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Regulation of chromatin structure and gene expression in pluripotent cells

In eukaryotes, relatively large amounts of DNA must be packed into microscopic nuclei within each cell. This is achieved via the formation of highly-organized, yet dynamic chromatin structure in cells. Chromatin affects nuclear processes like gene expression, DNA replication and recombination by several mechanisms, including inhibition of transcription factor binding and localization of genes to transcriptionally active or inactive regions of the nucleus.

Stem cells – cells that are capable of generating any cell type of a tissue or organism – need to remain developmentally flexible in order to be able to self-renew (generate more stem cells) or differentiate into various somatic cell types. To maintain this flexibility, embryonic stem cells maintain a unique chromatin structure that is unusually dynamic and exhibits an atypical pattern of histone modifications at the regulatory sequences of some developmentally regulated genes. In spite of this, the functions of chromatin structure in regulation of stem cell fate remain largely unknown.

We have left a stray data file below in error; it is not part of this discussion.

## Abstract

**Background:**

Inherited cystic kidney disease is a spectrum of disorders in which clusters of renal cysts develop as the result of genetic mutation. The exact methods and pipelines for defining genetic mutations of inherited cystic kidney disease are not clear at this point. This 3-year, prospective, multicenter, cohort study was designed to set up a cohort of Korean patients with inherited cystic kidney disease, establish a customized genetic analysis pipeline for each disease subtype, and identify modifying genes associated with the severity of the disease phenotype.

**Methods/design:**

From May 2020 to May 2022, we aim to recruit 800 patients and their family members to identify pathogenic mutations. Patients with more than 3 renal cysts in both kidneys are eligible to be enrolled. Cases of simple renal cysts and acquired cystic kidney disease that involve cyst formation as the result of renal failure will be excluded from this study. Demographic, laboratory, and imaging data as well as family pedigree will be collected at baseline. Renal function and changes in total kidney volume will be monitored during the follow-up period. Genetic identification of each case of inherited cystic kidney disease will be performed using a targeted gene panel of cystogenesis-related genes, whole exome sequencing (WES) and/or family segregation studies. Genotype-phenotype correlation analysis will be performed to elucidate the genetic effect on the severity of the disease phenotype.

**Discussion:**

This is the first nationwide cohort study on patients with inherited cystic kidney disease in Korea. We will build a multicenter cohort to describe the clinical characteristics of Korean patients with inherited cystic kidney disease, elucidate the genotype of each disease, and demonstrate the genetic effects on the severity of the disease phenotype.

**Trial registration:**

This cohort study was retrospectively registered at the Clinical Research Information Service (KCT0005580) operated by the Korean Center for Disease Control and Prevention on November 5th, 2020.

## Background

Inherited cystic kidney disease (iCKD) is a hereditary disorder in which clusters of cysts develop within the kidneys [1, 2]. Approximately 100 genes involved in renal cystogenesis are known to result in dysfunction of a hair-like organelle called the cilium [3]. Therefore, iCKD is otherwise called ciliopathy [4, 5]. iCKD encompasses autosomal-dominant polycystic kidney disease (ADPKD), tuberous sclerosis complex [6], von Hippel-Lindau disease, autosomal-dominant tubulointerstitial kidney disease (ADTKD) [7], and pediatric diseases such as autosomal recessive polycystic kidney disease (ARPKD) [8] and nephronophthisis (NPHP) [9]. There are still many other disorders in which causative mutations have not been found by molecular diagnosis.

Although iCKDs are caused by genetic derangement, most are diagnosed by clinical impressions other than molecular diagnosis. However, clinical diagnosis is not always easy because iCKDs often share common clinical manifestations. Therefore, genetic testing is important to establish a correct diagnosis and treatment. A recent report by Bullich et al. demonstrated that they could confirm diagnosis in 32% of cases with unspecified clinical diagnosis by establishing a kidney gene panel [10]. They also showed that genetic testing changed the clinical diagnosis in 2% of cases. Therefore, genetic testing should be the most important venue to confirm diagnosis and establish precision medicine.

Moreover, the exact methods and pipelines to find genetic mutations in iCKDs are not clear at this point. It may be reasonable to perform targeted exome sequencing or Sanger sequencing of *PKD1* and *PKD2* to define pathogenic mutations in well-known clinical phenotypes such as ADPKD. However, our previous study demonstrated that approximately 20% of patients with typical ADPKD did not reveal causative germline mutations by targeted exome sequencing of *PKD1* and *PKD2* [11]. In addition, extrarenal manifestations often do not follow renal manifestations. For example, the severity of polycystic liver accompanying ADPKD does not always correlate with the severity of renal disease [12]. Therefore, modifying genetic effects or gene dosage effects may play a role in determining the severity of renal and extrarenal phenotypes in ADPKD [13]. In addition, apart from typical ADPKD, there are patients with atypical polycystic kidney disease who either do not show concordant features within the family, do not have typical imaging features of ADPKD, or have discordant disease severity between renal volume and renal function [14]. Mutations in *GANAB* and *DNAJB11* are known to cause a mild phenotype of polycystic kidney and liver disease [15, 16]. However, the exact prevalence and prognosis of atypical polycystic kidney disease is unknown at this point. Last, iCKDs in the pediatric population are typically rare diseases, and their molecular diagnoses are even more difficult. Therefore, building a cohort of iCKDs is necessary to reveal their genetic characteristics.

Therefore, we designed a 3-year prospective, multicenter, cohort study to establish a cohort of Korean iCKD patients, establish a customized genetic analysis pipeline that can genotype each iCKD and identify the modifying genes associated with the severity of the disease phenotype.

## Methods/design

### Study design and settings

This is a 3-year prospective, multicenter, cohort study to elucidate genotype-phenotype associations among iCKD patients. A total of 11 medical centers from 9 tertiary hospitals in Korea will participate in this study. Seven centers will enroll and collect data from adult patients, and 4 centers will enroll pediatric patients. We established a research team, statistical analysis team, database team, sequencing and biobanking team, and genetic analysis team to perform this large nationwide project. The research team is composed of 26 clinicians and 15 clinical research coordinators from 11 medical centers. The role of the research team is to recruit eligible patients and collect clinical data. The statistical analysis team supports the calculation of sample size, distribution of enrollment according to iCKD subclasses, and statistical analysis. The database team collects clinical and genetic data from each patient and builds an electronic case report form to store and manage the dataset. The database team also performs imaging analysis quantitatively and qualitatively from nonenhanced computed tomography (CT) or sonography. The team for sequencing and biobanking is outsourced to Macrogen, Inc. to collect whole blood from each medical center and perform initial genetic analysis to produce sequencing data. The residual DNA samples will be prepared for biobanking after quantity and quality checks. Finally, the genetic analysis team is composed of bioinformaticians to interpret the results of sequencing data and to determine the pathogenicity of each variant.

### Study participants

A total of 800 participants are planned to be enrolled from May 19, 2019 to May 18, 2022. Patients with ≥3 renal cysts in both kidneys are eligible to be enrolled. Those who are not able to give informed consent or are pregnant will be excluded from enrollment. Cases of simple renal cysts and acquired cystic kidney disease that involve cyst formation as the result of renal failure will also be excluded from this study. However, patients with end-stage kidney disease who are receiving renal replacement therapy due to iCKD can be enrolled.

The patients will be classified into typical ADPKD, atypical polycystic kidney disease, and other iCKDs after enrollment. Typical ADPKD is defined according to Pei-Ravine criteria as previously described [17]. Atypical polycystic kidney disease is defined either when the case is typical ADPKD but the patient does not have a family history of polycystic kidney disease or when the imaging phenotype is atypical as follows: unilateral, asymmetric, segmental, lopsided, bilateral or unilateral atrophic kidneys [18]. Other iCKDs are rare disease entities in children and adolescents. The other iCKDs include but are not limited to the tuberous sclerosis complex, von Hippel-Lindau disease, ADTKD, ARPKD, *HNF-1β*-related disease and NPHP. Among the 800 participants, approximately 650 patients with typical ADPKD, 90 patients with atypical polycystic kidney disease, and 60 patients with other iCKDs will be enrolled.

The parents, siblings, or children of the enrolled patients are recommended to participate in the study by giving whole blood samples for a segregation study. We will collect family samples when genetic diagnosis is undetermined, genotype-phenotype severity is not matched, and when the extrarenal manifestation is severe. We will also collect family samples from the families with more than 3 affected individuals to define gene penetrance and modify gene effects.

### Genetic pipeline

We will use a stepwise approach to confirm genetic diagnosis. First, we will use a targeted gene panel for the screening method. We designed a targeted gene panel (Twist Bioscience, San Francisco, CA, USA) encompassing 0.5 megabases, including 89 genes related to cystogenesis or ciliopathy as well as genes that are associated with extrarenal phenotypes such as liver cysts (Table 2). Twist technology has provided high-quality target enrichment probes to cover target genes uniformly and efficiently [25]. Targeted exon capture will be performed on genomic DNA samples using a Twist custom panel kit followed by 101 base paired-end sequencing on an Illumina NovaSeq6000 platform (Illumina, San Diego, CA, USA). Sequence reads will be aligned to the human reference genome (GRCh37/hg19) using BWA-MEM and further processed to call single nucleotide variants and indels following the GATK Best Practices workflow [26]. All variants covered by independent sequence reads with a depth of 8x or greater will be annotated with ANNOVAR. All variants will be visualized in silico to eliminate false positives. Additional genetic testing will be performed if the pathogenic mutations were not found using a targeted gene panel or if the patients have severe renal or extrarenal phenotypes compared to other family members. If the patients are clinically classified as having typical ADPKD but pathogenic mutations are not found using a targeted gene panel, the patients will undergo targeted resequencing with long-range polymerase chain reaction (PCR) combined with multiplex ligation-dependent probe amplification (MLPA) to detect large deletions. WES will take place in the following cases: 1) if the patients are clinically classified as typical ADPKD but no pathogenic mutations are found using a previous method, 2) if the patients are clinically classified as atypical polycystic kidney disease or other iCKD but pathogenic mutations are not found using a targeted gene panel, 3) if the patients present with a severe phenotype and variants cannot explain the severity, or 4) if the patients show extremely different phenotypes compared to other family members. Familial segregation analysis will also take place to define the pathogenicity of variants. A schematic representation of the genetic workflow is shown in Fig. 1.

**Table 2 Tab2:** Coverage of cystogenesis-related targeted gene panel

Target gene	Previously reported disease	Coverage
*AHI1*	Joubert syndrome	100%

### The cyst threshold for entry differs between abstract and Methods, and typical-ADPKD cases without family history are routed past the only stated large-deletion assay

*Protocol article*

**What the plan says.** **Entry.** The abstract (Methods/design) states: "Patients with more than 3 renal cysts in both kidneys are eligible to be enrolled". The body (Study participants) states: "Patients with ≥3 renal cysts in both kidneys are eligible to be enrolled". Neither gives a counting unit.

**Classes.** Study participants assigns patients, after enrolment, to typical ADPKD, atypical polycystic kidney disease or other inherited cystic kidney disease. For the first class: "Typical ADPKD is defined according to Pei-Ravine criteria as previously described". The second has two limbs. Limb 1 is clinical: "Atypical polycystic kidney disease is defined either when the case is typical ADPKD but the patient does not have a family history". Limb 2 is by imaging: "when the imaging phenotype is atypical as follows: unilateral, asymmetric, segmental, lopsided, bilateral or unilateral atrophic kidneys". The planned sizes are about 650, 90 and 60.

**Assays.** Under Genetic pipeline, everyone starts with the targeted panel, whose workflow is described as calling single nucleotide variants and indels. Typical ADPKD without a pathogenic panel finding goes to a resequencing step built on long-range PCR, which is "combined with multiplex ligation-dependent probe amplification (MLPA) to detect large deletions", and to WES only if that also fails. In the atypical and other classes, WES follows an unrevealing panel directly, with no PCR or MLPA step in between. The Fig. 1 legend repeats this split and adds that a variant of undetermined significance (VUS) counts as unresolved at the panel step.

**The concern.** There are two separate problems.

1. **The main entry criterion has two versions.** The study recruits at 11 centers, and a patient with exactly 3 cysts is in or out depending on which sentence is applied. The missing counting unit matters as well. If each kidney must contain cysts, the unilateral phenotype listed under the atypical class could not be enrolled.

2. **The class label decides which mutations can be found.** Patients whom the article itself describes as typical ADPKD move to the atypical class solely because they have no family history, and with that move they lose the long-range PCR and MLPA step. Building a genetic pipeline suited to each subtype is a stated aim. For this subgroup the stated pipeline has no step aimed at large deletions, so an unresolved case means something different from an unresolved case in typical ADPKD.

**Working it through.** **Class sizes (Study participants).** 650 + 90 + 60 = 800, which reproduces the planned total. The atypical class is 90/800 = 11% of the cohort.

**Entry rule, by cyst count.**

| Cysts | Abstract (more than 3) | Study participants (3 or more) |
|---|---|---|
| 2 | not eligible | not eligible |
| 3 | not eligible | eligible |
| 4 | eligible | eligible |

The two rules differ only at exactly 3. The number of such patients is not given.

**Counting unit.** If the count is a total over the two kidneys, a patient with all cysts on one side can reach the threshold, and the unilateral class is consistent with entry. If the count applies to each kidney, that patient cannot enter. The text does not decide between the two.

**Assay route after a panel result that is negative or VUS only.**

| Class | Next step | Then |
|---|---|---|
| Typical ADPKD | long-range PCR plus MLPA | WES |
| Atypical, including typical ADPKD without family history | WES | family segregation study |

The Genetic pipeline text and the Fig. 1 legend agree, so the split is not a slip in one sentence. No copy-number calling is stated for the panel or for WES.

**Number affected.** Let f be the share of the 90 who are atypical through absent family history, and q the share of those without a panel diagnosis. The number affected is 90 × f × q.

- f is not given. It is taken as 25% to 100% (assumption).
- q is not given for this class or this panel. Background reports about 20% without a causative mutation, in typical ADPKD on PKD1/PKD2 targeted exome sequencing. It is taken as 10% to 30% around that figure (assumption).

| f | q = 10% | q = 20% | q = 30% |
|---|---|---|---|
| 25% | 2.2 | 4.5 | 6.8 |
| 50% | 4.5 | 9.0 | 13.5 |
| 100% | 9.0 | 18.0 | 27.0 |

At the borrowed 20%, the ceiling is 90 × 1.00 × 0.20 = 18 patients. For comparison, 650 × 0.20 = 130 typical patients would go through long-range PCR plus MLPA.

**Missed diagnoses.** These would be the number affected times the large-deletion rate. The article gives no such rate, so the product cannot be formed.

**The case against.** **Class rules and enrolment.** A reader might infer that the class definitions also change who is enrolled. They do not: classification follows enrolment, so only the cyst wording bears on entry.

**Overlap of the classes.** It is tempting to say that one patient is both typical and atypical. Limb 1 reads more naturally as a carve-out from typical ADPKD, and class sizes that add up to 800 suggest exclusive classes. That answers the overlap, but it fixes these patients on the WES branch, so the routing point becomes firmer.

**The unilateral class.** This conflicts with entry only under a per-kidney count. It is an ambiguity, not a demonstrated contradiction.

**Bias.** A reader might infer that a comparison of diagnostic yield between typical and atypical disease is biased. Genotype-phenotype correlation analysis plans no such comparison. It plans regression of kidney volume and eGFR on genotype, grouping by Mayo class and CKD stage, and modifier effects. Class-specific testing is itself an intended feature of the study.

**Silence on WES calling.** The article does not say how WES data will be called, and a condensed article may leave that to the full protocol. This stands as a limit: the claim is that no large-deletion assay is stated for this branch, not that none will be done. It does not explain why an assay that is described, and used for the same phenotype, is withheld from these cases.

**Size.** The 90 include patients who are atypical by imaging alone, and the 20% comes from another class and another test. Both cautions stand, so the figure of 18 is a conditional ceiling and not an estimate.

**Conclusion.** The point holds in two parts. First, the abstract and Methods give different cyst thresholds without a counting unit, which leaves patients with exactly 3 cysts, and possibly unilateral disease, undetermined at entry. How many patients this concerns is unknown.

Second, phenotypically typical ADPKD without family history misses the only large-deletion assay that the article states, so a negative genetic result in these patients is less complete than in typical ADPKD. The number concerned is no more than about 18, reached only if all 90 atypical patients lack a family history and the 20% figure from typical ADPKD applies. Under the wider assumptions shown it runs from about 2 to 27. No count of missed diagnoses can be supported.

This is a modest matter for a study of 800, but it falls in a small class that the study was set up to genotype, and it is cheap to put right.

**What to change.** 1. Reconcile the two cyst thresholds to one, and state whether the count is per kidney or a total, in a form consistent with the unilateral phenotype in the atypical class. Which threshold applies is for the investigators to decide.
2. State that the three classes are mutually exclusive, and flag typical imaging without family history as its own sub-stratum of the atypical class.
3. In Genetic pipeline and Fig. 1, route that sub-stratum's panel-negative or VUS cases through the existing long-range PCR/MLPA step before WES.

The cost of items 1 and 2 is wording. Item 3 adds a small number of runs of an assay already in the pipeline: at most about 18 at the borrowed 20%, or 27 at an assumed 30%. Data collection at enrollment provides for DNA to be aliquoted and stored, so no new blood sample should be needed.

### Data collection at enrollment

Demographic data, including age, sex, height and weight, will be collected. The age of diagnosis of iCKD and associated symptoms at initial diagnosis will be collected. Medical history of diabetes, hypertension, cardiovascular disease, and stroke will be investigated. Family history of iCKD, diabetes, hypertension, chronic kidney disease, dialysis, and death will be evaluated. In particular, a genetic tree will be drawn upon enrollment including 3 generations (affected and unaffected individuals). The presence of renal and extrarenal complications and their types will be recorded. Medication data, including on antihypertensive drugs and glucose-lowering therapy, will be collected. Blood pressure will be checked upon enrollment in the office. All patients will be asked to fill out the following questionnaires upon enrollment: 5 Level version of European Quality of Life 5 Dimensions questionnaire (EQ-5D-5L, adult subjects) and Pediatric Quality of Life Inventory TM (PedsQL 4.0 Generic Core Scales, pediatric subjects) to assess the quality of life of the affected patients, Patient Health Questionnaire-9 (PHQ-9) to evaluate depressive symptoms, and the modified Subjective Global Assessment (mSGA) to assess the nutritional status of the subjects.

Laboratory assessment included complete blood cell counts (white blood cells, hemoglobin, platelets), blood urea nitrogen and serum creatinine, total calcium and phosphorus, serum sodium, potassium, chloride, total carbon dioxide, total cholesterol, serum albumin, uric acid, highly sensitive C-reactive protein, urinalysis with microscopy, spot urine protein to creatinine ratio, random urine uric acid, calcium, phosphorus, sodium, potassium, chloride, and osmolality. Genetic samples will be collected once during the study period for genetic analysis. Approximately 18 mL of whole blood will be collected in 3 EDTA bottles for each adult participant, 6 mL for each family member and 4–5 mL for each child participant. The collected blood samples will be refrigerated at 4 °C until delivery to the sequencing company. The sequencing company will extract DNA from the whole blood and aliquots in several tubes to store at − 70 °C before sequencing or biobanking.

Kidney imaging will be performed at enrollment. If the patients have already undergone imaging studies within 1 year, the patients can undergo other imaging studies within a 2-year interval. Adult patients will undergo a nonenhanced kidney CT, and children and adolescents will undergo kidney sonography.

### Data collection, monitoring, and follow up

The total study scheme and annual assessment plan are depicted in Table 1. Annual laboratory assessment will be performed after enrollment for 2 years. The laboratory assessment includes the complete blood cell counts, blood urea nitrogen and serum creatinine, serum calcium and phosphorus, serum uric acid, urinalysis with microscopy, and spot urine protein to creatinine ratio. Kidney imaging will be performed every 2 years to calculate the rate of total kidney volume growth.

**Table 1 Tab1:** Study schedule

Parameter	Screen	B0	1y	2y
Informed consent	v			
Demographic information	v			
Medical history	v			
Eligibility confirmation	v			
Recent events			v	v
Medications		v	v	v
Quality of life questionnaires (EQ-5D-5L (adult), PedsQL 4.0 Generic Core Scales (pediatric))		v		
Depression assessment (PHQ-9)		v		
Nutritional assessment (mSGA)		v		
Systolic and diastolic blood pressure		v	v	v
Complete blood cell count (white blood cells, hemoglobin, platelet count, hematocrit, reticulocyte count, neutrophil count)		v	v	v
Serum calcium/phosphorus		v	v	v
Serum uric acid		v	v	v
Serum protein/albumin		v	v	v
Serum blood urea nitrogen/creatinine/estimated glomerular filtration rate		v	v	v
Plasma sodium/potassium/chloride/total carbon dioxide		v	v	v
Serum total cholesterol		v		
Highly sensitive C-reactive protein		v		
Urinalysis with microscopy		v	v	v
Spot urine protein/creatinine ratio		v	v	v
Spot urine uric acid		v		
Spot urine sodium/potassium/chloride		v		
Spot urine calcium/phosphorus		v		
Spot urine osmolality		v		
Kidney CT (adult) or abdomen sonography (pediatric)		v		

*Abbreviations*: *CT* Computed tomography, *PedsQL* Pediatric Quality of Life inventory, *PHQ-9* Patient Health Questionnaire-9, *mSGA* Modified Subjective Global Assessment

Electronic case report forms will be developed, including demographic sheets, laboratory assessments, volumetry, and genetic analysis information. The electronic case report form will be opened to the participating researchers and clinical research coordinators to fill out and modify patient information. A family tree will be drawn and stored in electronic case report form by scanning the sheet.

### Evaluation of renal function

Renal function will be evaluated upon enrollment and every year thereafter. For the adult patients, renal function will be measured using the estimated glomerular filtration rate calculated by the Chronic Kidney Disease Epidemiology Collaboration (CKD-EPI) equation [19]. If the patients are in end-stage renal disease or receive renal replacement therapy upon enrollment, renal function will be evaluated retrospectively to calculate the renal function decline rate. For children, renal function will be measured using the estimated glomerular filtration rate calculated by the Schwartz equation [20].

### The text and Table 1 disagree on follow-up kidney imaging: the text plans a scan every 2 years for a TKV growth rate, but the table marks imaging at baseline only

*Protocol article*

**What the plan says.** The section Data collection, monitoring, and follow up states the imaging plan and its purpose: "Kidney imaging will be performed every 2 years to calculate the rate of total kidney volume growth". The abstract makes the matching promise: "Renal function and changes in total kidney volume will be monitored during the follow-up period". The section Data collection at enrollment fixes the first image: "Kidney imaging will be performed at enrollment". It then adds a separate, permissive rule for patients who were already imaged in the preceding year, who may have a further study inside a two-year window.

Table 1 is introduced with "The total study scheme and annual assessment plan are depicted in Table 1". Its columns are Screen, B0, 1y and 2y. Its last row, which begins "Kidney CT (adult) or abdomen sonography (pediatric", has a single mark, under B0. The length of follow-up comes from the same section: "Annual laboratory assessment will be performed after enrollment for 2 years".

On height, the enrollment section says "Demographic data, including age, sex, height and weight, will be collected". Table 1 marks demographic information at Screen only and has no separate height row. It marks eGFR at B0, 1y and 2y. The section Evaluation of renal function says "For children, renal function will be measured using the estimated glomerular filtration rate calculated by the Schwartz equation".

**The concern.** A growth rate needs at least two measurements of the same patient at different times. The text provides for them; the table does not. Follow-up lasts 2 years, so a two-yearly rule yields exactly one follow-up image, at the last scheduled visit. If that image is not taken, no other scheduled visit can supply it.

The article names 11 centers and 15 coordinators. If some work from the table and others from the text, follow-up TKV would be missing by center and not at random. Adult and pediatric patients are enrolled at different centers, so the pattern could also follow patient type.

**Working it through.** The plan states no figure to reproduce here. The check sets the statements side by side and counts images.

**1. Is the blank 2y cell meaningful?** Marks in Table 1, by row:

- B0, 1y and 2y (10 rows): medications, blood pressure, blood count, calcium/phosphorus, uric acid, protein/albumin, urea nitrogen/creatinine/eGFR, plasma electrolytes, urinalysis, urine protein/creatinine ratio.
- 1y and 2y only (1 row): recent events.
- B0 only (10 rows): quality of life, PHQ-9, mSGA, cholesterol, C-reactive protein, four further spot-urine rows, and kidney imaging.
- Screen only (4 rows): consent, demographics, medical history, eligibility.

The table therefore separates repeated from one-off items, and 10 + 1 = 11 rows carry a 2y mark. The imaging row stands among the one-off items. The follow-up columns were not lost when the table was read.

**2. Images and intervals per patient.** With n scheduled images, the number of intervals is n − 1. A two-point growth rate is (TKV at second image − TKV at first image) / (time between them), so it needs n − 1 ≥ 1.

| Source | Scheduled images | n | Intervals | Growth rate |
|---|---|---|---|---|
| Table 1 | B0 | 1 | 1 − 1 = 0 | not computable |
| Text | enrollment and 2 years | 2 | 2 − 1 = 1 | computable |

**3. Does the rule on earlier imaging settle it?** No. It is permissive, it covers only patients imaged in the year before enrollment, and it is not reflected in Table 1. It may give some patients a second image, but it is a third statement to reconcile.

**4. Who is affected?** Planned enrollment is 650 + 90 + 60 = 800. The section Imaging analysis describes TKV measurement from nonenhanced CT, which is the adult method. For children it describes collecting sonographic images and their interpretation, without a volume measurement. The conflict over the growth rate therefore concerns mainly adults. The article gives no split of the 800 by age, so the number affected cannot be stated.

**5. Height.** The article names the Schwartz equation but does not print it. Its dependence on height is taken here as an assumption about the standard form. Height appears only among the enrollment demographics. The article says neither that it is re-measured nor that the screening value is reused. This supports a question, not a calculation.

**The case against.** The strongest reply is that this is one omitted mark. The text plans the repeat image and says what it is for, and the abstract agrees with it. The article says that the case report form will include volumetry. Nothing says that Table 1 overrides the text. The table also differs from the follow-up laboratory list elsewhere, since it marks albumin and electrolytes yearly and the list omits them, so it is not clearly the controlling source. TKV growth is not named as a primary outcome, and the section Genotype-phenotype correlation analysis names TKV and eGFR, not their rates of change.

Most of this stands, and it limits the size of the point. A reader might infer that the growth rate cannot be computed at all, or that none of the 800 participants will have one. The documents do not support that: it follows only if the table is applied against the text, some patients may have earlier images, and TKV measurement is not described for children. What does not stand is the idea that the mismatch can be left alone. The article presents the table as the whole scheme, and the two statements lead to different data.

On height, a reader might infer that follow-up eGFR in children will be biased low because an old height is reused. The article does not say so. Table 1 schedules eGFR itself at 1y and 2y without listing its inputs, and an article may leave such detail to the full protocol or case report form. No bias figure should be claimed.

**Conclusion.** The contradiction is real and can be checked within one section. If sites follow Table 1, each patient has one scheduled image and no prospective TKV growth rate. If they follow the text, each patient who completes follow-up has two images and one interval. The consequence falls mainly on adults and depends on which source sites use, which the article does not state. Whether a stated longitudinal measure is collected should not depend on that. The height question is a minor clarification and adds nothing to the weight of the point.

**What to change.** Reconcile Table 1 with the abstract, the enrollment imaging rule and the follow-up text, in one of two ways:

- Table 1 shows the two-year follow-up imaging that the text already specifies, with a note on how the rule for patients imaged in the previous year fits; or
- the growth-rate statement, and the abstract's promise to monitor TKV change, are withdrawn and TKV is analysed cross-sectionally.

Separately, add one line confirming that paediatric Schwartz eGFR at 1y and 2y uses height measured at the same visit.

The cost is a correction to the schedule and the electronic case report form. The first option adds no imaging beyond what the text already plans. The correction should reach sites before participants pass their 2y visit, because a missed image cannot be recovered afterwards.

We are interested in the mechanisms by which chromatin structure and chromatin regulatory proteins impact gene expression, self-renewal and differentiation in stem cells, and how these processes affect early development. To study these processes, we utilize an array of molecular, cellular, genetic, biochemical and systems level approaches in cultured embryonic stem cells (mainly murine) as well as mouse models. Our long-term goal is to understand how chromatin structure and chromatin regulators help control transcriptional networks that regulate cell fate, and how these networks are rewired during cellular transitions like differentiation.

Please see our publications for more details.